Written by | Alma Bustamante |
Amarillo College students experienced a two-day retreat where they had a chance to learn self-awareness and leadership skills. Around 50 students and faculty participated in the Spring Leadership Retreat on March 4-5 hosted by Student Life for $20 with facilitators Ryan Penneau and Bobby Audley. “We have worked really hard on changing our story and telling ourselves more positive things instead of allowing ourselves to continue with a negative cycle of thinking,” said Jenna Hooten, a biology major. Students participated in activities designed to improve their self-awareness skills. “It was $20 well spent for self-improvement. I achieved the goal of how to improve. I feel like I achieved the goal of better understanding what I need to do. I think that’s what it was really about,” said Stetson Smith, a business administration major.
Activities included breaking a cedar arrow with your throat, doing a group zipper line and breaking a piece of wood with your hand, among others. The reasoning behind the activities was to improve self-awareness and use those new skills to improve to be better people. “Nobody can get you there. Nobody can say, ‘Hey, here’s your goal,’ but people can teach you and support you,” Smith said. Some students said the retreat was a life-changing experience and definitely has changed the way they see and think about themselves and how they handle certain situations. “I learned that we hold ourselves back more than others do,” said David Do, a biology major. “It is our mentality in difficult situations that can either pull us through or drag us back. We are our own biggest enemies and we must conquer ourselves before we can conquer the world.”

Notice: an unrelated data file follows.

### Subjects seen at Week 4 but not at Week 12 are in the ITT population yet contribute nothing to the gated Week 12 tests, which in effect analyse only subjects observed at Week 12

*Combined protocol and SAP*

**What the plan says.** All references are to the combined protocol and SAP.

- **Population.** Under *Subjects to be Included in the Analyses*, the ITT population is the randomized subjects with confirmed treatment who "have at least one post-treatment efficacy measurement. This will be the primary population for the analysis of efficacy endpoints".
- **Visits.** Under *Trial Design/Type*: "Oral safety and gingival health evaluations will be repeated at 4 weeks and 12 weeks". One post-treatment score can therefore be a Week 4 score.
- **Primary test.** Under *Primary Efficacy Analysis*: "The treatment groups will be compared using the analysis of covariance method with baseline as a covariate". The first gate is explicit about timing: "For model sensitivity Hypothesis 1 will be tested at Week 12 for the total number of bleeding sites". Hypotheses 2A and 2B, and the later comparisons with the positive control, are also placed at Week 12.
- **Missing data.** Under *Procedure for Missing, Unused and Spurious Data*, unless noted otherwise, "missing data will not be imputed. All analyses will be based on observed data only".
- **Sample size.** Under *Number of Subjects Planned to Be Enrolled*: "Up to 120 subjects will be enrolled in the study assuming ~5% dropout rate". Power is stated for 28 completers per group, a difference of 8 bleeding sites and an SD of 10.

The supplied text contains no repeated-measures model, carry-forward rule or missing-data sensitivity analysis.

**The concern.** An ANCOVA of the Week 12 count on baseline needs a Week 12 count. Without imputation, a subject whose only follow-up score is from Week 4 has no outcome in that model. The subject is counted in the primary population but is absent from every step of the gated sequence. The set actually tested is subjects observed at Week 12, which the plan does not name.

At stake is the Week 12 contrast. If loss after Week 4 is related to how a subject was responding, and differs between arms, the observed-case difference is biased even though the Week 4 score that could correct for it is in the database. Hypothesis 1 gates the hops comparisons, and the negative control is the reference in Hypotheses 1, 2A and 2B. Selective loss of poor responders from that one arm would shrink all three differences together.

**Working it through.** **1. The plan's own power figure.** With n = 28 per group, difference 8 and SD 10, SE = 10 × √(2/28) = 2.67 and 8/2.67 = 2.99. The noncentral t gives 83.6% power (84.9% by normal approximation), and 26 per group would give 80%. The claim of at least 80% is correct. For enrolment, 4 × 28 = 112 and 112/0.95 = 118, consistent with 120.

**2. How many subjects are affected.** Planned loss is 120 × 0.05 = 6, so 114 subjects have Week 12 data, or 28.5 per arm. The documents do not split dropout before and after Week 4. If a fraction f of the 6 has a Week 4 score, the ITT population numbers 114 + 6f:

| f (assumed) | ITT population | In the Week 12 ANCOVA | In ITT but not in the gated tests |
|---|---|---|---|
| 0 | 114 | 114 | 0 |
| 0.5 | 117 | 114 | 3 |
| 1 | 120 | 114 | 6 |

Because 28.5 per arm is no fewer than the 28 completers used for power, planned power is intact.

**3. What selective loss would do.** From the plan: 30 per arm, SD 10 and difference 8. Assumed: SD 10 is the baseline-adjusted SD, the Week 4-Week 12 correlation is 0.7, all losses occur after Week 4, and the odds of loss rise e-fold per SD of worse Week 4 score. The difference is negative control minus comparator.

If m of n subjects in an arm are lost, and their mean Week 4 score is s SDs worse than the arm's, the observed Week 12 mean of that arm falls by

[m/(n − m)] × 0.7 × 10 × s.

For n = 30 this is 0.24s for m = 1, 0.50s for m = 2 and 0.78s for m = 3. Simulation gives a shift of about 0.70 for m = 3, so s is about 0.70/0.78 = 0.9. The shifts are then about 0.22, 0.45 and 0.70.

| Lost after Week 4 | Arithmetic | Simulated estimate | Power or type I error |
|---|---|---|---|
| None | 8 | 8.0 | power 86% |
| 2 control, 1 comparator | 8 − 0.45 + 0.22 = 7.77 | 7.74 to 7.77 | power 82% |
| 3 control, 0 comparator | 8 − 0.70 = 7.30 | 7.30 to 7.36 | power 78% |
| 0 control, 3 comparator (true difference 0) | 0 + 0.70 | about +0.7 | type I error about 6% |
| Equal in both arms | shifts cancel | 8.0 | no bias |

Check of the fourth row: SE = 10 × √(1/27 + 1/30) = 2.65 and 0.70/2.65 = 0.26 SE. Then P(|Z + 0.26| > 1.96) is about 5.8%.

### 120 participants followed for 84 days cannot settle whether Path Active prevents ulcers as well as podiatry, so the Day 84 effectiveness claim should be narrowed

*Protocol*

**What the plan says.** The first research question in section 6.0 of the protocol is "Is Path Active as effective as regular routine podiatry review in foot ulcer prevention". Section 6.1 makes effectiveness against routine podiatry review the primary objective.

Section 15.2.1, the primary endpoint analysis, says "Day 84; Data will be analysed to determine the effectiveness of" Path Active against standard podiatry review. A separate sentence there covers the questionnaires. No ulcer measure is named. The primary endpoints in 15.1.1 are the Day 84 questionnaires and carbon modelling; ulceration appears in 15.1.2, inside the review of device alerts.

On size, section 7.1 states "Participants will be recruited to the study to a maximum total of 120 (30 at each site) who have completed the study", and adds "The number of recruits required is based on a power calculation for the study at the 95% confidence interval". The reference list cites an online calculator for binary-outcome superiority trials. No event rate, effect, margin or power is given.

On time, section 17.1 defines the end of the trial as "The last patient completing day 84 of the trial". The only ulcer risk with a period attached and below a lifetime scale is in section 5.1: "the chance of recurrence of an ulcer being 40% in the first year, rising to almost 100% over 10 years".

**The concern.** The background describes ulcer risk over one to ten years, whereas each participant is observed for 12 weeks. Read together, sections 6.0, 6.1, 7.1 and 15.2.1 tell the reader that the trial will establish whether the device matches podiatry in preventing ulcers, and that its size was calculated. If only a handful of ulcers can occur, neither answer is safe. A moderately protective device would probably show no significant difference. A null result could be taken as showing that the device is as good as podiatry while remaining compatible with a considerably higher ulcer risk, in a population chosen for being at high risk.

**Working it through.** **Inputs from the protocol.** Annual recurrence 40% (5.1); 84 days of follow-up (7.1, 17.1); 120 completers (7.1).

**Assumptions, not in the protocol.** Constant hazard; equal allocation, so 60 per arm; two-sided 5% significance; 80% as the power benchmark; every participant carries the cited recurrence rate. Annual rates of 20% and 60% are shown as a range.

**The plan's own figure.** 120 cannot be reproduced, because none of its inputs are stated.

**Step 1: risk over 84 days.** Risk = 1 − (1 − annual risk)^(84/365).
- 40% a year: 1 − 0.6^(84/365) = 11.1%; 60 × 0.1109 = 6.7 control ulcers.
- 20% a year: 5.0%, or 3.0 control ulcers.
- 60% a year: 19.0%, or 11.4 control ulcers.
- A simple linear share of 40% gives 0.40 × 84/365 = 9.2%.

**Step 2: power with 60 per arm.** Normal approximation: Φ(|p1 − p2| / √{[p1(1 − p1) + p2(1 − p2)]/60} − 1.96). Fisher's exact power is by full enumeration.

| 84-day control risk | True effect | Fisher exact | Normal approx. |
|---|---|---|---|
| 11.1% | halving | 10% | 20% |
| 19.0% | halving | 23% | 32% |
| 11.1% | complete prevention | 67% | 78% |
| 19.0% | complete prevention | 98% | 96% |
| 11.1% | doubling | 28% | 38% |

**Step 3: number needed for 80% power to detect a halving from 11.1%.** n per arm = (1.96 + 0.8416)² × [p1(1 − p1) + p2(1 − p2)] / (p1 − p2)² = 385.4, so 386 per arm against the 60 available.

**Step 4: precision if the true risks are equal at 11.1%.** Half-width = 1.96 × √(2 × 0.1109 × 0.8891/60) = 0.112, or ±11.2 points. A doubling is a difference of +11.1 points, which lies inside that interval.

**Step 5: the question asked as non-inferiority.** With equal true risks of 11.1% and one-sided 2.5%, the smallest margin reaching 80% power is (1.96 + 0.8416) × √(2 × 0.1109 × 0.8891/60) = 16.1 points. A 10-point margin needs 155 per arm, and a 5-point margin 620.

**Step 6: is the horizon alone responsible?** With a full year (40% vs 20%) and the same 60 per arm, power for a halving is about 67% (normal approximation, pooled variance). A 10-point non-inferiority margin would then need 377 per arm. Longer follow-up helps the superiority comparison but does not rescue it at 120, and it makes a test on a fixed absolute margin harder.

At the end of the retreat, each student decided what to take from this retreat and how to apply it to his or her personal life. Juston Christensen said that after attending the retreat, he wanted to change some things in his life. “All the stuff here has helped me better apply myself to change because that’s the thing that I want for myself,” Christensen said. “I learned more about myself over this leadership retreat than I ever thought was possible,” said Alexis Tarango, a secondary education major. “I stepped into the arrow of becoming a better role model and broke through my leadership block of low self-esteem. I built friendships and strengthened relationships. My life is forever changed, and I am forever grateful.”
Penneau said he decided to start doing retreats for higher education when he attended himself a leadership retreat, and he said he realized the power that these kinds of retreats have and decided to have these kinds of experience for students available for students. “I wanted people to get out of this experience that self-management, that self-awareness of where they are and how they show up and how they can improve on that,” Penneau said. “I wanted to equip people with some of the tools that we’ve talking about the last couple of days so people have these as resources so that for tomorrow when that little voice comes in they know how to manage it.” Penneau said he doesn’t consider his retreats transformational but rather as the starting point to improve people’s lives. “The goal is never for me to be thanked,” he said.
“The goal is for the person that came through to thank themselves and be proud of what they have accomplished.”